It combines ideas from left and right and post-liberals can be found in both main parties. Several coalition policies – including welfare reform and reducing immigration – appeal to the latent post-liberal majority, and Jon Cruddas (among others) is nudging Labour in a more post-liberal direction.
Post-liberalism is comfortable with the "individualism plus rights" basis of modern politics but wants to balance it with ideas that mainstream liberalism has neglected: the value of stability and continuity in communities, character, the dignity of labour. It favours particular allegiances over universal claims, and is uneasy about the unconditional openness imposed by globalisation: it knows that change is often experienced as loss and wants to cushion it.
By contrast, many upper professionals favour wide but thin attachments and a more universalist outlook – and therefore tend to think public goods should be distributed mainly according to need. Most people believe support should be based on contribution or on past service.
Another point of tension between the elite and the majority is over social mobility. Nobody in Britain is against bright people from whatever background travelling as far as their talents will take them, and who is against getting the best qualified people into the right jobs? But listening to politicians talk about social mobility it often sounds like the upwardly mobile (or the already privileged) insisting that everyone should become more or less like them. Not only is that logically impossible, but it also presents a very narrow vision of what a good life entails.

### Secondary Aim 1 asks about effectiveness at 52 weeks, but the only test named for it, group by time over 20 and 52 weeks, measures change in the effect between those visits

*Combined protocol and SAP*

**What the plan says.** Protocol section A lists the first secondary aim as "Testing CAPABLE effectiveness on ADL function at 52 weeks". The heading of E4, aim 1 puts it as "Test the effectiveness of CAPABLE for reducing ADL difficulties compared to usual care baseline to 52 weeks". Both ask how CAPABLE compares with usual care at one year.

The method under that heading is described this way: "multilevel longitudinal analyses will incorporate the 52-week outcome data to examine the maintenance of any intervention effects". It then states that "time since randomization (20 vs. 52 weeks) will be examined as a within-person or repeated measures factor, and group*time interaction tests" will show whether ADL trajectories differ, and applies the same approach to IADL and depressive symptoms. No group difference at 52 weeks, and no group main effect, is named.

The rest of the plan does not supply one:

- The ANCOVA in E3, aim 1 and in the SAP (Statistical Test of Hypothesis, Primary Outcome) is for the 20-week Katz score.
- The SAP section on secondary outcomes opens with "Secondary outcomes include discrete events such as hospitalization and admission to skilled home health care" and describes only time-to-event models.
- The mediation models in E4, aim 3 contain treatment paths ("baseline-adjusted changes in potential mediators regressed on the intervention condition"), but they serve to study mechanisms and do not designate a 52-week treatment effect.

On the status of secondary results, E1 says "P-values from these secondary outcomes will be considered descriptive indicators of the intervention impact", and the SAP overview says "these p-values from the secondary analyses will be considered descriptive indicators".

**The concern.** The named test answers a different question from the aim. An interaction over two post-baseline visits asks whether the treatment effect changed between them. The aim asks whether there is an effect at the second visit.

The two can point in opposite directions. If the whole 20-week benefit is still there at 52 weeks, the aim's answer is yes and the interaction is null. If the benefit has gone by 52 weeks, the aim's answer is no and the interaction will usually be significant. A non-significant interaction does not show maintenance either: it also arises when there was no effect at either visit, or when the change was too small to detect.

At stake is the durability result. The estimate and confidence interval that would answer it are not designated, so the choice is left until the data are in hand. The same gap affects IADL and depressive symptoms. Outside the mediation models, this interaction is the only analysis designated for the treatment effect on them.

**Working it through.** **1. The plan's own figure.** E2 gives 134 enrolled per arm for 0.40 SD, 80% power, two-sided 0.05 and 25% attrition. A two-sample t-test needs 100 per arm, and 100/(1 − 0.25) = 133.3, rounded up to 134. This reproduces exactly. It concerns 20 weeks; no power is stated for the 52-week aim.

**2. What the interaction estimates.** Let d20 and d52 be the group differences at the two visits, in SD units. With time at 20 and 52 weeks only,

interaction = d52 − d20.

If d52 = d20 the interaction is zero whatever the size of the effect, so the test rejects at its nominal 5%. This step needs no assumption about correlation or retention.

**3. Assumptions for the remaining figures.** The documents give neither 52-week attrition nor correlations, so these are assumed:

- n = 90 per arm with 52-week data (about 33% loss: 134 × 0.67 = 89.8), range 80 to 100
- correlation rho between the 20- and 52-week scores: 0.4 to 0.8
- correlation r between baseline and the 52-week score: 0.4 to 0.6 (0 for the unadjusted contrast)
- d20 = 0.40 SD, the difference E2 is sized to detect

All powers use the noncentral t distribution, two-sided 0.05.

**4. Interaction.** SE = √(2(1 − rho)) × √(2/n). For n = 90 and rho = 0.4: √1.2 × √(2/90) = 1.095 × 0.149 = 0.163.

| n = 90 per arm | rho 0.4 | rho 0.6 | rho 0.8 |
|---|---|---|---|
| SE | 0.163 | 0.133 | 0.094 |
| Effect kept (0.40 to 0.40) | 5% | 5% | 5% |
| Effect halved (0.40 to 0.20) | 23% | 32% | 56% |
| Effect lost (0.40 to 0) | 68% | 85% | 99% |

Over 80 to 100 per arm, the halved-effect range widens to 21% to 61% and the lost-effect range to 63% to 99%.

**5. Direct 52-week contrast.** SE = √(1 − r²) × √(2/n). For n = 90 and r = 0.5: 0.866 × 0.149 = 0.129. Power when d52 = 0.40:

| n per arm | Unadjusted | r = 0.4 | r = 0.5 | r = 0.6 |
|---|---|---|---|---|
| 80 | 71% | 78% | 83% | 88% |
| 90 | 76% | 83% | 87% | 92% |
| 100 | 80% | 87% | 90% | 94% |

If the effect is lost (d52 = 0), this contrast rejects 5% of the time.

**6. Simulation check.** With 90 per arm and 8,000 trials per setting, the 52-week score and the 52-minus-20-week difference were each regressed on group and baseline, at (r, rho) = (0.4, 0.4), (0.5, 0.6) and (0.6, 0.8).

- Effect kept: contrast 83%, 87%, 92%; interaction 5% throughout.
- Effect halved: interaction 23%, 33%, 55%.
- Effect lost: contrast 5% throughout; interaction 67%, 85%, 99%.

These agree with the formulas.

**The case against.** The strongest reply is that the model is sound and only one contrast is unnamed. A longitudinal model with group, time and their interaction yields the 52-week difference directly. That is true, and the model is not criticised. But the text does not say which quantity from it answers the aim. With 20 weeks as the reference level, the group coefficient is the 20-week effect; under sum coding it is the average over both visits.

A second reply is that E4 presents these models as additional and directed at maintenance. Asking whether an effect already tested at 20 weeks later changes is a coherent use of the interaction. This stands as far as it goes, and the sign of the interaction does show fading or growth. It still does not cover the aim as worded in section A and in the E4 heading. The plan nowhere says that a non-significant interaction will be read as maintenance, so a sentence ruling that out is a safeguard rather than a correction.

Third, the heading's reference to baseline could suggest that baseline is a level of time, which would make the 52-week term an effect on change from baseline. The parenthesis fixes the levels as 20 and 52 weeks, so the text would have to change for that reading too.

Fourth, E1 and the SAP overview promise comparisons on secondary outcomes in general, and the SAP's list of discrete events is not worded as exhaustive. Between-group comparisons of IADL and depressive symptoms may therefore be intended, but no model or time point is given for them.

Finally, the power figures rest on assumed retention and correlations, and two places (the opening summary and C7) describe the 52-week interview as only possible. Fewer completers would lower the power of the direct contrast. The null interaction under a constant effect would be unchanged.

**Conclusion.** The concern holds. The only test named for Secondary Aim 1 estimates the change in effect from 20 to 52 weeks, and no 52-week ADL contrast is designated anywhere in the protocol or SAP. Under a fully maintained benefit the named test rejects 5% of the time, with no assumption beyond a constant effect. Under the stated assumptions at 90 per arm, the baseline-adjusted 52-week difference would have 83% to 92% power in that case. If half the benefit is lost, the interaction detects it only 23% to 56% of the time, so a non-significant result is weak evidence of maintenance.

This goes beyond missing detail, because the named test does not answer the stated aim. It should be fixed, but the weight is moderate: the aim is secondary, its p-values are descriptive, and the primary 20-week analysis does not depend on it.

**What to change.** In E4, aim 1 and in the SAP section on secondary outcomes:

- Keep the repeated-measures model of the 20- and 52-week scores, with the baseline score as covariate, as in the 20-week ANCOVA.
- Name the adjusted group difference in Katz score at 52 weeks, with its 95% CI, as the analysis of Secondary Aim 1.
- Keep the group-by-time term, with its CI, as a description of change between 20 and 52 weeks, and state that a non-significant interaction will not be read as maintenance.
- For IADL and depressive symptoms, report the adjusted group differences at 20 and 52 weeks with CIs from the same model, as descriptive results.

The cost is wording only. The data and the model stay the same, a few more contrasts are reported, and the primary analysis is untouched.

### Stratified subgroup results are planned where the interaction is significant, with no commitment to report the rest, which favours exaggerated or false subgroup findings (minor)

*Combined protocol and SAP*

Post-liberalism is not against aspiration or ambition, especially for those at the bottom, but it prefers the idea of vocation; aspiration implies a moving up and out which casts a shadow over the lives left behind. The focus in the past 15 years on reforming higher education and the continuing neglect of technical/higher manual skills reflects the concerns of a graduate elite whose own children are insulated from the negative aspects of the "hour glass" labour market in which about 40 per cent of people are in skilled, well-paid work but a bottom third are stuck in poorly paid service jobs.
A good society is not a collection of ladders; it is a circle of mutual interest. The best and brightest still rise to the top but all contribution is valued. Michael Young's famous critique of meritocracy is more relevant today than ever.
All mainstream political leaders will be getting tough on populists like Nigel Farage in the coming months, but let us also be tough on the causes of populism – and one cause is the ascendancy of a liberalism that rubs up against the values of too many decent people. Post-liberalism is the reasonable answer to the march of the populists.
David Goodhart, director of the think tank 'Demos', discusses post-liberalism in the new 'Demos Quarterly' (quarterly.demos.co.uk)